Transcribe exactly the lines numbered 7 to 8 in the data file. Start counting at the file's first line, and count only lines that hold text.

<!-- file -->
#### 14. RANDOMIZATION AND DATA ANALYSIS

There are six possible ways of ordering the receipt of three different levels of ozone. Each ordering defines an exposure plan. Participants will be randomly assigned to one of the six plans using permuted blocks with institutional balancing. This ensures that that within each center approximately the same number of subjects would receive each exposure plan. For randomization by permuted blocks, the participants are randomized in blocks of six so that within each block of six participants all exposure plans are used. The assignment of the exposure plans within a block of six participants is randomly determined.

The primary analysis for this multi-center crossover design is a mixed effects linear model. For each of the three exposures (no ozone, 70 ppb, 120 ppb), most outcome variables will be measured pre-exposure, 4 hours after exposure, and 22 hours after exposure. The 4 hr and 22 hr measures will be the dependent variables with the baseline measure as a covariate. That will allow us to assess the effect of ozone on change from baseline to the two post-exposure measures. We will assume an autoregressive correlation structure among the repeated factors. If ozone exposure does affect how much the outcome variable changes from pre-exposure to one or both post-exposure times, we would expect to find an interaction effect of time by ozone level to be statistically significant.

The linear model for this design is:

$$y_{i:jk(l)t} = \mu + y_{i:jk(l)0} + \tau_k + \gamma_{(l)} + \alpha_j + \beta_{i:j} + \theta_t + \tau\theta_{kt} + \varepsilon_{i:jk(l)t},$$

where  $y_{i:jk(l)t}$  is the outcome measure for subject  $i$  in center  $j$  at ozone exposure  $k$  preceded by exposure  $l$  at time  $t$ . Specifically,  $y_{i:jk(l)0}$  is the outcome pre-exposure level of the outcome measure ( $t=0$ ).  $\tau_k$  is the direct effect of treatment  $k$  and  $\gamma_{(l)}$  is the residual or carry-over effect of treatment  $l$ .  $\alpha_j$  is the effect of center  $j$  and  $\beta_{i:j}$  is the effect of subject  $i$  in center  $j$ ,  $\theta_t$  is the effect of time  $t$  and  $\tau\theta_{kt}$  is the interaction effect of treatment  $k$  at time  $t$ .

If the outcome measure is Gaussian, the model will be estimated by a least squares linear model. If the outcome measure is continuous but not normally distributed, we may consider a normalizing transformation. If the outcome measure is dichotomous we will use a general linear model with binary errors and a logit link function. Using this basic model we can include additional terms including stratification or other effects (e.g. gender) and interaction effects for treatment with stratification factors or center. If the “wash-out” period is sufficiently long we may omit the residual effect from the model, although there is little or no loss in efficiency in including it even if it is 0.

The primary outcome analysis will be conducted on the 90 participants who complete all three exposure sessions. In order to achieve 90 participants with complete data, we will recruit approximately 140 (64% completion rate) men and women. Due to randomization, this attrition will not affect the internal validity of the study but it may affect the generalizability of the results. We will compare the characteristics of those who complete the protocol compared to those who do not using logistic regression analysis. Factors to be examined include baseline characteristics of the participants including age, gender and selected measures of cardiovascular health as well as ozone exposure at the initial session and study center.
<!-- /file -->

If the outcome measure is Gaussian, the model will be estimated by a least squares linear model. If the outcome measure is continuous but not normally distributed, we may consider a normalizing transformation. If the outcome measure is dichotomous we will use a general linear model with binary errors and a logit link function. Using this basic model we can include additional terms including stratification or other effects (e.g. gender) and interaction effects for treatment with stratification factors or center. If the “wash-out” period is sufficiently long we may omit the residual effect from the model, although there is little or no loss in efficiency in including it even if it is 0.

The primary outcome analysis will be conducted on the 90 participants who complete all three exposure sessions. In order to achieve 90 participants with complete data, we will recruit approximately 140 (64% completion rate) men and women. Due to randomization, this attrition will not affect the internal validity of the study but it may affect the generalizability of the results. We will compare the characteristics of those who complete the protocol compared to those who do not using logistic regression analysis. Factors to be examined include baseline characteristics of the participants including age, gender and selected measures of cardiovascular health as well as ozone exposure at the initial session and study center.